• Joom says:

      Considering that it was Lucas’ handling of Star Wars merchandising that revolutionized how the industry viewed it, I doubt 20th Century Fox would have been any better off if they’d held on to the rights themselves.

  4. LOL says:

    Star Wars: Force Awakens is gonna flop. Just wait and see. It looks crap.

  5. Bobby says:

    I think you forget something major in your estimates… A Star Wars fan is not going to see this just once. Should the film prove to be amazing, expect at least 15% of viewers to return for a second screening. And with such a wide demographic (OT Gen X fans and Millennial PT fans), this film literally caters to an audience by default of an age gap between 18-60 years old. $200m is a low estimate for a film with a worldwide release.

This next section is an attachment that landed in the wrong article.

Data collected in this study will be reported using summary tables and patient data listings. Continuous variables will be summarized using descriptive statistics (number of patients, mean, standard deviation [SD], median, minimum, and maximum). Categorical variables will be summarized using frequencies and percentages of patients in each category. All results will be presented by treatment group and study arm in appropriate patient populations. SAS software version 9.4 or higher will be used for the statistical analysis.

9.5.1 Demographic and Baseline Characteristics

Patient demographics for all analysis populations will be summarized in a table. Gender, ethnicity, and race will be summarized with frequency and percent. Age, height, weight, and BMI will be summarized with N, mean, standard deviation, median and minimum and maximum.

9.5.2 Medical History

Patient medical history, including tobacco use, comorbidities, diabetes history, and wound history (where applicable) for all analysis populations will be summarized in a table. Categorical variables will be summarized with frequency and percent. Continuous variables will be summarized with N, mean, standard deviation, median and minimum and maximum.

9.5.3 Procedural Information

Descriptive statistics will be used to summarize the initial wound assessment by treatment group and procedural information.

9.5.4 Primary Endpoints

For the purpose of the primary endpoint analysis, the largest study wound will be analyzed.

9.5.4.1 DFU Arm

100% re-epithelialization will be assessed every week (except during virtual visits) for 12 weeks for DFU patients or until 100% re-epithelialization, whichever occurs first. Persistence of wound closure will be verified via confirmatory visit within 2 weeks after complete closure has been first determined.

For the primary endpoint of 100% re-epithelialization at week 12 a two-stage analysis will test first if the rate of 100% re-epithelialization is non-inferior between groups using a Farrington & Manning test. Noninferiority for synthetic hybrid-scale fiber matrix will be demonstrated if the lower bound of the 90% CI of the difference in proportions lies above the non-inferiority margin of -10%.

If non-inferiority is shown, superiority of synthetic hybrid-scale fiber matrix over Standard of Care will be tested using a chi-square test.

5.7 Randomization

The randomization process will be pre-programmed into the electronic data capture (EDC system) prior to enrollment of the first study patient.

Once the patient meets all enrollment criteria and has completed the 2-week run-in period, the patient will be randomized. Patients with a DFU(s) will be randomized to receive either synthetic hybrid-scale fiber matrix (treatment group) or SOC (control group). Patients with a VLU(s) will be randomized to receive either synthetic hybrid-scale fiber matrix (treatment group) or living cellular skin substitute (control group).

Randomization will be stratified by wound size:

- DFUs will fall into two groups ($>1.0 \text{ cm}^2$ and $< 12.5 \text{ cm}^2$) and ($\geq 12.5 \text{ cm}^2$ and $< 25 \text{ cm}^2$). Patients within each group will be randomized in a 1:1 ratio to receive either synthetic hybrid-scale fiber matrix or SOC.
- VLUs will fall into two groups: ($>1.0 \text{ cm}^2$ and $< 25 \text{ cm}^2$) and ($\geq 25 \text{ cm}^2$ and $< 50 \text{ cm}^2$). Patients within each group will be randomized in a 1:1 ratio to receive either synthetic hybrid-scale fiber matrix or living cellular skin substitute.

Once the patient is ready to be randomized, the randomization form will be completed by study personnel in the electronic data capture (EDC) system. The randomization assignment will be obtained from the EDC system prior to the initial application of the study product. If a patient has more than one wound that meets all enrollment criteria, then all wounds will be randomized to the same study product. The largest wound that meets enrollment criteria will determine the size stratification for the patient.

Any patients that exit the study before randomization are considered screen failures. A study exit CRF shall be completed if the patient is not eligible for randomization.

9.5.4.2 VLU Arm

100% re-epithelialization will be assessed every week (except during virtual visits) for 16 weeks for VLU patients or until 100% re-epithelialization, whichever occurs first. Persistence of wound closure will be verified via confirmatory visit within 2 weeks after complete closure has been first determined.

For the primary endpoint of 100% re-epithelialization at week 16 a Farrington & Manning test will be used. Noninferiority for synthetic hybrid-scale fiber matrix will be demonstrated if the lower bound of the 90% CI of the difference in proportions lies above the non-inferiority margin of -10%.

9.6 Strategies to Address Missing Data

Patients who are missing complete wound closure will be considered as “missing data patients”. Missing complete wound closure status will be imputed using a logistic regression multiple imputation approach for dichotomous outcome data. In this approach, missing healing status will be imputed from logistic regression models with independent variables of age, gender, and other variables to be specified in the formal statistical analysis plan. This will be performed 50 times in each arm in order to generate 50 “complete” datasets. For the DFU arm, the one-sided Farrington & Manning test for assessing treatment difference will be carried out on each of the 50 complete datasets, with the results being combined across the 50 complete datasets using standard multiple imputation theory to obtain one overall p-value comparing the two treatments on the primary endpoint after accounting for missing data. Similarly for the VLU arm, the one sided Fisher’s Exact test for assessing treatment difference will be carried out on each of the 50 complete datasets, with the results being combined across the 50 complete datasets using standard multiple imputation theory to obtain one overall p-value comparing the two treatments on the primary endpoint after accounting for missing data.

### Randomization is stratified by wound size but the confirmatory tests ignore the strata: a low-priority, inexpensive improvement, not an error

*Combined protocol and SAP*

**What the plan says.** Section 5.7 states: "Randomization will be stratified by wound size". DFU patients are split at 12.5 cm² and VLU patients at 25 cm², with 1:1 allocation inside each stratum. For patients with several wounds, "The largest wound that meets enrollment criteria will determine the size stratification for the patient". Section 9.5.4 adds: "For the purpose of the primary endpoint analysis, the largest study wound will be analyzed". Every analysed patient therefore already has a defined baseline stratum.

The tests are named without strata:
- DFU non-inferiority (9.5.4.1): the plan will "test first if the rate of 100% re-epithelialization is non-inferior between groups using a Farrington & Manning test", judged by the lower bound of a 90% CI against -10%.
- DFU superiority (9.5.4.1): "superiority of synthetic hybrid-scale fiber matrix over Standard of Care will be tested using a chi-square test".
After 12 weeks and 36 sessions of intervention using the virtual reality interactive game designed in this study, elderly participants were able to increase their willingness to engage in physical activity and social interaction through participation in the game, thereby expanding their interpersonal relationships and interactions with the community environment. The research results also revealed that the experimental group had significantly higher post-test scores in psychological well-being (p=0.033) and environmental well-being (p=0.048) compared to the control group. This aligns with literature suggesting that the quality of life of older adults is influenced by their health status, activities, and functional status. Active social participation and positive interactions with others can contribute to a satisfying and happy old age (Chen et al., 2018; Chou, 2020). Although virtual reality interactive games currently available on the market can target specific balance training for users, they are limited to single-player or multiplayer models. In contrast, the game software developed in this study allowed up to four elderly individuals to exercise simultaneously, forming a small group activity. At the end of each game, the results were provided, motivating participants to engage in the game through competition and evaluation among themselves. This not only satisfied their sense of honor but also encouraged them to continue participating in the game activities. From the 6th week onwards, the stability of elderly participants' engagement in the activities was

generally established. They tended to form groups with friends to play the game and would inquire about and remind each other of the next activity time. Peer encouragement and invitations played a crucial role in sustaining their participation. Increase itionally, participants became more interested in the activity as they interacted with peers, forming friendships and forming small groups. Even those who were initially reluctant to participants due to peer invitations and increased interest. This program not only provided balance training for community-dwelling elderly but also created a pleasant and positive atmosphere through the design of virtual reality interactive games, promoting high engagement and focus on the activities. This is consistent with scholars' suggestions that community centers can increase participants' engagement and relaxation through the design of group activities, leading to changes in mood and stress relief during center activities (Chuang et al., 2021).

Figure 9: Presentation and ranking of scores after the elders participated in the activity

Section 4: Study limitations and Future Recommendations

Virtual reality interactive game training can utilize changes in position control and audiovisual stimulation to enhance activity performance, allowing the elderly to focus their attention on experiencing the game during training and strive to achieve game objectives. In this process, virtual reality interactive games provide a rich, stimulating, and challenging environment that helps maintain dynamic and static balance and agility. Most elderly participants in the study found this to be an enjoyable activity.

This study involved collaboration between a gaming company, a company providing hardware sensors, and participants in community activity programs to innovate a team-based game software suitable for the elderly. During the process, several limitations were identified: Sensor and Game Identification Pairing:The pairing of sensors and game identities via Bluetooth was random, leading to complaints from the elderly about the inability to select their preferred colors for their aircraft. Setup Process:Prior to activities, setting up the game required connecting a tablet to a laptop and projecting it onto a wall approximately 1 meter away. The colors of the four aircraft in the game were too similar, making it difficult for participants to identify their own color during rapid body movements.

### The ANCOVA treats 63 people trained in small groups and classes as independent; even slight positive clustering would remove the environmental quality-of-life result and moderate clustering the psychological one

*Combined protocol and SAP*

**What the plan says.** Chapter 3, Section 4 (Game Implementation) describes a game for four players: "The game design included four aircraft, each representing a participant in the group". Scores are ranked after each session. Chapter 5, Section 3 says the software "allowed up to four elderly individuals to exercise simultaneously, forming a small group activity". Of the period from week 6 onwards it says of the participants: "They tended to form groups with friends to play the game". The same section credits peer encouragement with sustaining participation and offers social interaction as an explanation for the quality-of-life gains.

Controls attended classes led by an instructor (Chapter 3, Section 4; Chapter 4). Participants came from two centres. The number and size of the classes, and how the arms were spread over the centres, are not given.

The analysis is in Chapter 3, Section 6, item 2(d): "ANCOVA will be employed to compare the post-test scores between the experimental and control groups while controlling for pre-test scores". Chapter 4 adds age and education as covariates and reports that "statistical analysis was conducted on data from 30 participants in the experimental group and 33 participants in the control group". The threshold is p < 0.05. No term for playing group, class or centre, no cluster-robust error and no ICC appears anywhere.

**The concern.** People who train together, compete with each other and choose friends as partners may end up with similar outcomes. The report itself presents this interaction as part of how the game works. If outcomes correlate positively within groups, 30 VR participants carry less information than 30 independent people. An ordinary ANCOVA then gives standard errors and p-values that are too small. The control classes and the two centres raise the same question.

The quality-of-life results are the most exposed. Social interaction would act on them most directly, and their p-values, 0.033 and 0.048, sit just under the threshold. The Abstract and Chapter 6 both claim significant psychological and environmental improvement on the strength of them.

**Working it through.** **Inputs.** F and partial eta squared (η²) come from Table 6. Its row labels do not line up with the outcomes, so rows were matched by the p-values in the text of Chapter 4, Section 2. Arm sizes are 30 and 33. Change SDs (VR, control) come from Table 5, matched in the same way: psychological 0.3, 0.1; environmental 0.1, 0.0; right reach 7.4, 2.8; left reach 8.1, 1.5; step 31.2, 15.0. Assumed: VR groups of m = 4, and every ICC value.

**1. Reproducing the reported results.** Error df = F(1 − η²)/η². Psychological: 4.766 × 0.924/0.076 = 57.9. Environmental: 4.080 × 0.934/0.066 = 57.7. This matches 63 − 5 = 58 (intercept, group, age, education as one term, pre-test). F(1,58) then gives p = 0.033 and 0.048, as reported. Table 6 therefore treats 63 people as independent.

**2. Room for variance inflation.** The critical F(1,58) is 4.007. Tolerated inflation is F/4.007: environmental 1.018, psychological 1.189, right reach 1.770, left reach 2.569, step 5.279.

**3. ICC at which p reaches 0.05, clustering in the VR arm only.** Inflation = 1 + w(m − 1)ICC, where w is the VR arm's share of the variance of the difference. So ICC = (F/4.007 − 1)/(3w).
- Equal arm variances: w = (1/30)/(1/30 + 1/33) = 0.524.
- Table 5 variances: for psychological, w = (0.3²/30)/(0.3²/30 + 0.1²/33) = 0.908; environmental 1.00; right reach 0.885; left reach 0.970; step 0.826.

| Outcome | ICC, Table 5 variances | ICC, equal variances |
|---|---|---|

• I know I’ll be there 4 times opening weekend alone. Do they account for that in tracking? I already bought 3 tickets, Marathon, IMAX 3D December 18, and IMAX 3D December 19. I’m already $86 of the opening weekend box office gross, just by myself. I’ll buy my Sunday ticket as we get closer to the release. Although seeing how sales are going I may just have to do that sooner than expected.

      • Well marathon tickets are $50, that’s for 7 movies, so that’s a pretty good deal. Then each IMAX ticket is $18. And James, I love you, you’re a fan! I have seen the 6 Star Wars movies in theaters 138 times I believe it is, all told. I saw TPM and AOTC 53 and 54 times (TPM was 3 times in 3-D much later, though). With TFA, I have no doubt I’ll hit 25 viewings anyway, and 4 opening weekend. I’ll go Sunday too. Who knows, I may go twice on Sunday (my girlfriend will be gone that day), we’ll just see.